Credit: Andrew Giambrone

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Few things are as frustrating as being in a rush to get somewhere, spotting a single bike left at a Capital Bikeshare station, and running over only to find a work-order ticket attached to the front. But, sometimes, life gives you lemons. And, even less frequently, they come in the form of free rideshare credit.

In the bag rack of a Capital Bikeshare bike at the 17th Street and New Hampshire Avenue NW dock Wednesday morning was the above promotion for “$20—$50” in Lyft ride credit. The grainy-looking company logo on the back of the iPhone-sized printout looked like a scam.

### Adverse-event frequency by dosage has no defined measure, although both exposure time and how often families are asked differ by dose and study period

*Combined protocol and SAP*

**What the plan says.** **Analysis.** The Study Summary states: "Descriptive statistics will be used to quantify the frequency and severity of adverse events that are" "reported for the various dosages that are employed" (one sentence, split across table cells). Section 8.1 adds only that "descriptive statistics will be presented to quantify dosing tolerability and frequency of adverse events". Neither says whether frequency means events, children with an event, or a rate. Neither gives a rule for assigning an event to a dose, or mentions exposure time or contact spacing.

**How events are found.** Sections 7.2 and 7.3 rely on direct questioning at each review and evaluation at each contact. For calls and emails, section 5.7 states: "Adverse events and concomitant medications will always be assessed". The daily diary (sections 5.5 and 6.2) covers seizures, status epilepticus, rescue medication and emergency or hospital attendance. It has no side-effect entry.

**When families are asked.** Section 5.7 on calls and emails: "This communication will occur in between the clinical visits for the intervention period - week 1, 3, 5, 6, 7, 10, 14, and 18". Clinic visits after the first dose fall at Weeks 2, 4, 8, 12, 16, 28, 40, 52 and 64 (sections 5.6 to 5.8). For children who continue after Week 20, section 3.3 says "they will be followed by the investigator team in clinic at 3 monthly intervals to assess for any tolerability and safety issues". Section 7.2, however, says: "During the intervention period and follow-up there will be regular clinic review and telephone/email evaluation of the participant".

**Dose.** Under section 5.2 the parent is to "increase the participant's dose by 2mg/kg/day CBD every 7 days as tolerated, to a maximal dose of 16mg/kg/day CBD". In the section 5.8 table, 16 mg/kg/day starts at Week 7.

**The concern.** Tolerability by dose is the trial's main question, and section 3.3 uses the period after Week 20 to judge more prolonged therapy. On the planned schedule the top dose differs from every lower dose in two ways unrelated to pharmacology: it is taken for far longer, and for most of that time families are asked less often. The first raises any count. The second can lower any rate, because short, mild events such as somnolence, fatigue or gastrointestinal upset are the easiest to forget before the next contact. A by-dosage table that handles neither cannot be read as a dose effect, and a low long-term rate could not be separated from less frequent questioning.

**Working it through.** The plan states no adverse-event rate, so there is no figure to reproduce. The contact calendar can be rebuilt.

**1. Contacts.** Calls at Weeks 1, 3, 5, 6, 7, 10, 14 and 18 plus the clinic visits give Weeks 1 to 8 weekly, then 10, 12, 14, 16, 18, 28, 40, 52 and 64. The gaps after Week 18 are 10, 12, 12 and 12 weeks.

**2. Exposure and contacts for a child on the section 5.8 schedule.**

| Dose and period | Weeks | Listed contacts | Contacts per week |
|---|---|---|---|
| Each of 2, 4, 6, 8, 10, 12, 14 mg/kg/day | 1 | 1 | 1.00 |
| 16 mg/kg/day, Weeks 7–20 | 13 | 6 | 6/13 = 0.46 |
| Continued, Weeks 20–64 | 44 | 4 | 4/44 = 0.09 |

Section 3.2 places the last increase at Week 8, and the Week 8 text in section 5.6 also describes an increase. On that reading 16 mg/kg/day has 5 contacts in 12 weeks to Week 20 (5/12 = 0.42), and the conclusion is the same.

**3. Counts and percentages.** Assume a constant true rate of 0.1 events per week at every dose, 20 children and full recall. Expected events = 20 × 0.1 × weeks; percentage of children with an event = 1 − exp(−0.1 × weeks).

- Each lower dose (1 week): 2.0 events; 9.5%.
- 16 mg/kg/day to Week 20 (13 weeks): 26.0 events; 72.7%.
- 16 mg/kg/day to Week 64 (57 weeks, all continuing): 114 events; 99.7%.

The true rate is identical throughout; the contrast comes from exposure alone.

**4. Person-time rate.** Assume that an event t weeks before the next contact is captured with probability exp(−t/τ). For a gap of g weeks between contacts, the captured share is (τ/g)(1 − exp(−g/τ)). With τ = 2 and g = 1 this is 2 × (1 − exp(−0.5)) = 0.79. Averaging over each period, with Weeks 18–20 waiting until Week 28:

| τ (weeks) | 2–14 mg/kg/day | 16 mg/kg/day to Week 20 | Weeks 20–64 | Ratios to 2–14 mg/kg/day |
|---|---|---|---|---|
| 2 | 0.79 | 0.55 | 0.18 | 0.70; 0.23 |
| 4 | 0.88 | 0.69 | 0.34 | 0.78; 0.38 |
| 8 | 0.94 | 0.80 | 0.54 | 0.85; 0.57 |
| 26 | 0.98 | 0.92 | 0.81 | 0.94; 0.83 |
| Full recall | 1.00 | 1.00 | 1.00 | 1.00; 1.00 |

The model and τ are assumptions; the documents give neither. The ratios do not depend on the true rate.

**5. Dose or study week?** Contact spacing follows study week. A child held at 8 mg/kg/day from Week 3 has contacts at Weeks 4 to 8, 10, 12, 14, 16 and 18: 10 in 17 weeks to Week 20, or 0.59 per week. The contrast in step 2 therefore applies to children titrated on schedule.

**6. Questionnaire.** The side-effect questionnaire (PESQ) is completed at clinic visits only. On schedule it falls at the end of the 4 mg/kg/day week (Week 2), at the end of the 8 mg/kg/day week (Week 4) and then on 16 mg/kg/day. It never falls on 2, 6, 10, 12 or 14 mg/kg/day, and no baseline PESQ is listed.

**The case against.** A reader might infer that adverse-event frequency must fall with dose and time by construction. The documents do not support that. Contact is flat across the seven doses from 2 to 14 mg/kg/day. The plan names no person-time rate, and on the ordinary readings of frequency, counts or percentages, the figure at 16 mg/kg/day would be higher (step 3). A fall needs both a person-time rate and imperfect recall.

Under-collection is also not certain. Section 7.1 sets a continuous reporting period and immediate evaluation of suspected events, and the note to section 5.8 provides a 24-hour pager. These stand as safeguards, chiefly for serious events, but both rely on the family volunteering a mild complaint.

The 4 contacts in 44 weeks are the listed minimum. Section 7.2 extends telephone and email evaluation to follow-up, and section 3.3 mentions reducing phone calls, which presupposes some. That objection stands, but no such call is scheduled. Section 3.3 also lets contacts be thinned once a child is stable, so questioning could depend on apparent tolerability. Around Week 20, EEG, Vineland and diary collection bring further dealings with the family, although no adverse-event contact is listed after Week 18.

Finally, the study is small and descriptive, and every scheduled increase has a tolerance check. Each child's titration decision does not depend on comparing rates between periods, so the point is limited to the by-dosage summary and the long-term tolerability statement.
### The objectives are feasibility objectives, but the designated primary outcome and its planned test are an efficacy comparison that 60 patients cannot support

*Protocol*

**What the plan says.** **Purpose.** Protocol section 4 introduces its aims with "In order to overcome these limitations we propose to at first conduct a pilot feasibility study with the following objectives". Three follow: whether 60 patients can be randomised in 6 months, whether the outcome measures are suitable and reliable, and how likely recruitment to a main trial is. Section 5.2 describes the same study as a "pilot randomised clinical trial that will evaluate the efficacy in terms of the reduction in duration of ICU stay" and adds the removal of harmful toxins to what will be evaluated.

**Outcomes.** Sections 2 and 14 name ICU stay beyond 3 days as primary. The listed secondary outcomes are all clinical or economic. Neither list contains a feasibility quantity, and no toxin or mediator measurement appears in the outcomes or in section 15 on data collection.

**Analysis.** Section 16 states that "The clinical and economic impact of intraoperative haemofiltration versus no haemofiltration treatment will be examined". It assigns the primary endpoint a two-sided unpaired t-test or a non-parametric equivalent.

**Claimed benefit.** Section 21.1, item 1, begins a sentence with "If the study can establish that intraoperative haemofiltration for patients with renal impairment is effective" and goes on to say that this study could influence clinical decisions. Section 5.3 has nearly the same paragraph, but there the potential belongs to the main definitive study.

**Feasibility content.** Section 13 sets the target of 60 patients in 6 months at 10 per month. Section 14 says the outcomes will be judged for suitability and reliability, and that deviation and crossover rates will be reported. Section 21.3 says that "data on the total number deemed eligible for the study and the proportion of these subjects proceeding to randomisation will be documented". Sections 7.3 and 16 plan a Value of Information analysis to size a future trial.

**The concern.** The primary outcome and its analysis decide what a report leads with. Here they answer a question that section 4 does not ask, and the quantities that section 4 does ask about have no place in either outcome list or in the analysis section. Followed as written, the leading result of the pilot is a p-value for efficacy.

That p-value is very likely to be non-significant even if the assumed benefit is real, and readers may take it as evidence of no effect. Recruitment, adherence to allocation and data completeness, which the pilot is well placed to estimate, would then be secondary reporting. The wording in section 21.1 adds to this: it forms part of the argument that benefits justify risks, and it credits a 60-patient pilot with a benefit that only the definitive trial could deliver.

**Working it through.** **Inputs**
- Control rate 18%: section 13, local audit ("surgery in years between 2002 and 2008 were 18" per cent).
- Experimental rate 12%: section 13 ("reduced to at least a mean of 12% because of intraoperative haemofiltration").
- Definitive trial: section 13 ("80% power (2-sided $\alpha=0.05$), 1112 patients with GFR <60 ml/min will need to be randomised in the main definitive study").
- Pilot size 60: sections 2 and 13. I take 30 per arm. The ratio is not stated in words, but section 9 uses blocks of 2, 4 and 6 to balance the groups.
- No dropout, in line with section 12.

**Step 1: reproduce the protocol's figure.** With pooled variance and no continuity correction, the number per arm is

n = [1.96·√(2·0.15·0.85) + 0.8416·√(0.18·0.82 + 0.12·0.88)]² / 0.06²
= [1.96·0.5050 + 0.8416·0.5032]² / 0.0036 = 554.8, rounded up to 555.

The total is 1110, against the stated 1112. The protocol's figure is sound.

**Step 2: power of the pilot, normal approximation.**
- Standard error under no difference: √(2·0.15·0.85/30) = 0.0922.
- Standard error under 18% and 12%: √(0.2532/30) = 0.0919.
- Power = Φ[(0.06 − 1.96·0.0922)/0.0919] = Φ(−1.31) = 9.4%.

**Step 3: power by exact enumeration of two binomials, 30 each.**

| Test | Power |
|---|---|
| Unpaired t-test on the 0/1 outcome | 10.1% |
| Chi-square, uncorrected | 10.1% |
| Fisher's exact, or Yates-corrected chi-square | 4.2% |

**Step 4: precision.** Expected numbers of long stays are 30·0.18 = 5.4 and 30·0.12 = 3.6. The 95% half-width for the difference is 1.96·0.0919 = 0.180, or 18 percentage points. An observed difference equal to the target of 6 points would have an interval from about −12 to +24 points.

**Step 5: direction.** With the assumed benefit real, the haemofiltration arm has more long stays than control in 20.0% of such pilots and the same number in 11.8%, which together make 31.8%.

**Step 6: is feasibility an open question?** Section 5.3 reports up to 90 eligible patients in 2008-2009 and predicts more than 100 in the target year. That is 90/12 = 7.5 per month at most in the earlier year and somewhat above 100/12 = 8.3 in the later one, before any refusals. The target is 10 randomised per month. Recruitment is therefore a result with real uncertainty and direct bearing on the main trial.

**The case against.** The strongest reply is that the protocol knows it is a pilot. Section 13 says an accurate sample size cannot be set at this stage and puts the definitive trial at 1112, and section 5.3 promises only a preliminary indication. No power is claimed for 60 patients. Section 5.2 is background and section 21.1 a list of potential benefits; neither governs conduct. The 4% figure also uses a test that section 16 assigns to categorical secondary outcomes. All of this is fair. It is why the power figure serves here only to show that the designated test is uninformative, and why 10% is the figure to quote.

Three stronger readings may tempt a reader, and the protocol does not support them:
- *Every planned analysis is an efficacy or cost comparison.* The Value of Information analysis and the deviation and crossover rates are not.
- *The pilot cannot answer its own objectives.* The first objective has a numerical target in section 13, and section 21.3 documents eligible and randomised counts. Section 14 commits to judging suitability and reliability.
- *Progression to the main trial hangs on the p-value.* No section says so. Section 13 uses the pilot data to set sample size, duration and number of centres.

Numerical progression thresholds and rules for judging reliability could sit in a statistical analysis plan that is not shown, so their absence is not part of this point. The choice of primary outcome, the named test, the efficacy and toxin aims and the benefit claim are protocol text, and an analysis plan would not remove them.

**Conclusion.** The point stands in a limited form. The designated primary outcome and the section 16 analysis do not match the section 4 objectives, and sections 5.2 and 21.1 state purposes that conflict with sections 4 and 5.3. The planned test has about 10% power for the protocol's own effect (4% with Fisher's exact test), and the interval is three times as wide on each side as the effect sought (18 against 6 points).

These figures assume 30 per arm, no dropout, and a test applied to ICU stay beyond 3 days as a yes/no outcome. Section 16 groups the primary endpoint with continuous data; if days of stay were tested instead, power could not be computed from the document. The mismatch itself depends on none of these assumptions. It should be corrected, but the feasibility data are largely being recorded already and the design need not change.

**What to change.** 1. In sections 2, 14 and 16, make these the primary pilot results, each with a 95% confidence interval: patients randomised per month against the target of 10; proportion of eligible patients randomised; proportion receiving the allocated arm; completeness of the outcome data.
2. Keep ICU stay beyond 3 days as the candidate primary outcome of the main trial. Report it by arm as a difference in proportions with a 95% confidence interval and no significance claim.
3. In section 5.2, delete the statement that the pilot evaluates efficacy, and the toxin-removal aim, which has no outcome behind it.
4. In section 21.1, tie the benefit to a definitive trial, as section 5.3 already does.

In fact, it was not. A representative of Lyft confirms that the redemption code provided on the card was legitimate, offering 10 $5 credits to a new user. (Unfortunately, I’m not one: Entering the 10 digit password under the app’s “Payment” tab resulted in “This code is only valid for new users” in red. Sad!)

Since you were wondering: Capital Bikeshare does not permit handouts or flyers to be placed on its bikes. Who, then, was the scofflaw who put it there?

“It looks like a passenger or driver created this card on their own and left it on the bike,” the Lyft rep says of the referral. “We’ll be sure to pass this along to our team so we can follow up with them on this.”

Anyone want $50 in free Lyft credit?